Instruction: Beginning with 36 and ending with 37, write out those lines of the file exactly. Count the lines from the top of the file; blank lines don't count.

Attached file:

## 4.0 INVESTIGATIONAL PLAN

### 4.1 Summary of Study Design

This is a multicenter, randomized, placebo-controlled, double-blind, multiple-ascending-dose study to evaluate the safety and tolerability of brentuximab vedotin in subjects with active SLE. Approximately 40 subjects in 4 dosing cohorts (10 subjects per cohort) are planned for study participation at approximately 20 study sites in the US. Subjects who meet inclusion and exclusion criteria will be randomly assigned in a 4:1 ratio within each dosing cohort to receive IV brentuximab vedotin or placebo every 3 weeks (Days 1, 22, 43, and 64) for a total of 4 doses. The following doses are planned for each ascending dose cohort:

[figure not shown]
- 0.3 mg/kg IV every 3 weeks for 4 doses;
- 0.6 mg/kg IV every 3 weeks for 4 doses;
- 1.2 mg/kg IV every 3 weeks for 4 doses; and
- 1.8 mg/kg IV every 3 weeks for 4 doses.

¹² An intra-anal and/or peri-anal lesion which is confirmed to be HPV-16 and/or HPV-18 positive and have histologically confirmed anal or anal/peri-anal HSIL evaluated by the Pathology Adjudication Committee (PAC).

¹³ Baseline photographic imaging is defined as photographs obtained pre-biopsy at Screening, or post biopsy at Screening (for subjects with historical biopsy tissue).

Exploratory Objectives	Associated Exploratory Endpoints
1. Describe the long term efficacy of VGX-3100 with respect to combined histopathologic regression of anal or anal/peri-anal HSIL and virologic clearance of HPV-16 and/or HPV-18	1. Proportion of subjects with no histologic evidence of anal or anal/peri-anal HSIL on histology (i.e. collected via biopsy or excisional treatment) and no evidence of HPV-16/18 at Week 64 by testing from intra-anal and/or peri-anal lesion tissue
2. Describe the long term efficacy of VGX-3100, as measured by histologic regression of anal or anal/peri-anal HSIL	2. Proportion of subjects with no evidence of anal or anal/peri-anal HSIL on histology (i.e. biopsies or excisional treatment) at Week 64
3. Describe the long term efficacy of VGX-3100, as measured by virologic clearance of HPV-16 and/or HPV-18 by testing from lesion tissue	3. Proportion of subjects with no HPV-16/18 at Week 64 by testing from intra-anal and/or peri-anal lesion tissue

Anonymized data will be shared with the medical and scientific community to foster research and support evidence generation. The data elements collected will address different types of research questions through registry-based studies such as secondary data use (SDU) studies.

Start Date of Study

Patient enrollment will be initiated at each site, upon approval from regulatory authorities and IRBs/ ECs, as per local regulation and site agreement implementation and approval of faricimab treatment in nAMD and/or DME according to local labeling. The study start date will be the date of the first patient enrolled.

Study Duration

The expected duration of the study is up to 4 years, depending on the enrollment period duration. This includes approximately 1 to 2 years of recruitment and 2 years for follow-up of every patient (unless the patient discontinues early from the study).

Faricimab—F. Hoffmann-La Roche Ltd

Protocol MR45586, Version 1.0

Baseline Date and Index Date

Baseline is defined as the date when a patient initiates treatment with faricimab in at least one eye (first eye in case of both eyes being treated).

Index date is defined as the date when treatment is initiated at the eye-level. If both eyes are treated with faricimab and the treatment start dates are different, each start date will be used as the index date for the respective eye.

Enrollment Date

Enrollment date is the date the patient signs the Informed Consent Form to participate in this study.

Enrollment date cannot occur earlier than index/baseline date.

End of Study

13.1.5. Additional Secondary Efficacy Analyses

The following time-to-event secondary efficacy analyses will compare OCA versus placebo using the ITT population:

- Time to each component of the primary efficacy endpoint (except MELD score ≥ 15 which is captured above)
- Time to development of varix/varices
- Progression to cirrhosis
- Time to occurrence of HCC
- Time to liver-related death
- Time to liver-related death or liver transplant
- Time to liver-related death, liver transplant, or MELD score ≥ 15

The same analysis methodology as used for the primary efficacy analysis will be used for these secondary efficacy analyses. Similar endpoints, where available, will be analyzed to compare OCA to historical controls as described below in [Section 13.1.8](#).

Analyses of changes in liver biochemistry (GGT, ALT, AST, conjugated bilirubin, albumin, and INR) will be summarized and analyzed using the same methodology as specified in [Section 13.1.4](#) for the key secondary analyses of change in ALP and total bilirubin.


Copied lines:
- Time to liver-related death or liver transplant
- Time to liver-related death, liver transplant, or MELD score ≥ 15